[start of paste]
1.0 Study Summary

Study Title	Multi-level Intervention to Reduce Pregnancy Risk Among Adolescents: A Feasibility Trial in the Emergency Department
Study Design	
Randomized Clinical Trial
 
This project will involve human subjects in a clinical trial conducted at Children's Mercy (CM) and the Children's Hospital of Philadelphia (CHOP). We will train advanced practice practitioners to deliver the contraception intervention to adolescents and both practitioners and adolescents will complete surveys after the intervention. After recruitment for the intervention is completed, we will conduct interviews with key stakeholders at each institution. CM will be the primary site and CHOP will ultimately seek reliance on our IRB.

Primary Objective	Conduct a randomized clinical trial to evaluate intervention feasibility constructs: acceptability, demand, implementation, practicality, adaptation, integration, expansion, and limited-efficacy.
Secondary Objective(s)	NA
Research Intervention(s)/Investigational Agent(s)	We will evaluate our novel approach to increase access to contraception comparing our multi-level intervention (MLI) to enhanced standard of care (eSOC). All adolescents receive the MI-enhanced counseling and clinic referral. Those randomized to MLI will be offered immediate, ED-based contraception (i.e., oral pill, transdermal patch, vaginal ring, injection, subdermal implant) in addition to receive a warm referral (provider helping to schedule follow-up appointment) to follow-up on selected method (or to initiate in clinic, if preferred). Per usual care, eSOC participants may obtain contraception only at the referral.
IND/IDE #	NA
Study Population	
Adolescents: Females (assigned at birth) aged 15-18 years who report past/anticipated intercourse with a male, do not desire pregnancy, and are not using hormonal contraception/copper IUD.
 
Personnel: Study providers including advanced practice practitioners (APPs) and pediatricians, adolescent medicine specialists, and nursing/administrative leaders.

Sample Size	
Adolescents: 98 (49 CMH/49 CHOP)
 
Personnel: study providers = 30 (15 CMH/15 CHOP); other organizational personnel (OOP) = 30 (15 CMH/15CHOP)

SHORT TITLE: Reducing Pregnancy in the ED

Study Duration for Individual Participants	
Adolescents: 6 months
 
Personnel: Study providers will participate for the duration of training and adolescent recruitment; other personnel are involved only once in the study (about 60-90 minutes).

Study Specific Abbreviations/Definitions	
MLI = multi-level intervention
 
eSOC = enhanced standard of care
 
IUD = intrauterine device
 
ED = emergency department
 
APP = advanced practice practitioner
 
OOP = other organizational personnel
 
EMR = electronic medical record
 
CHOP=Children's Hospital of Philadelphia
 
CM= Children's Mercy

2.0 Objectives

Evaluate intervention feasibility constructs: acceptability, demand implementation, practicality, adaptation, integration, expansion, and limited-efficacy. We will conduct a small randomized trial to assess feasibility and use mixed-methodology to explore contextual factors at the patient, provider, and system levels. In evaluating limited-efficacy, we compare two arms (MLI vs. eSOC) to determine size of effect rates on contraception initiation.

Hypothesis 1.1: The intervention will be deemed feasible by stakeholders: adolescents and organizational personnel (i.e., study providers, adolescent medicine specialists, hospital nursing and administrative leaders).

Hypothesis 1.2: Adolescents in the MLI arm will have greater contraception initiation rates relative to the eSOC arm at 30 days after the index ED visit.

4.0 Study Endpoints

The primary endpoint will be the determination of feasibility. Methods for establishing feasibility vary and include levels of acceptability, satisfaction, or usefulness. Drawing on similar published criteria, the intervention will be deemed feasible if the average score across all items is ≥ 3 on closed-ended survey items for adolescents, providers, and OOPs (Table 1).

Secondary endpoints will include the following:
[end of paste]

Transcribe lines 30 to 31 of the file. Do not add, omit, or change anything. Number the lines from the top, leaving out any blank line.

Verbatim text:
2.0 Objectives

Evaluate intervention feasibility constructs: acceptability, demand implementation, practicality, adaptation, integration, expansion, and limited-efficacy. We will conduct a small randomized trial to assess feasibility and use mixed-methodology to explore contextual factors at the patient, provider, and system levels. In evaluating limited-efficacy, we compare two arms (MLI vs. eSOC) to determine size of effect rates on contraception initiation.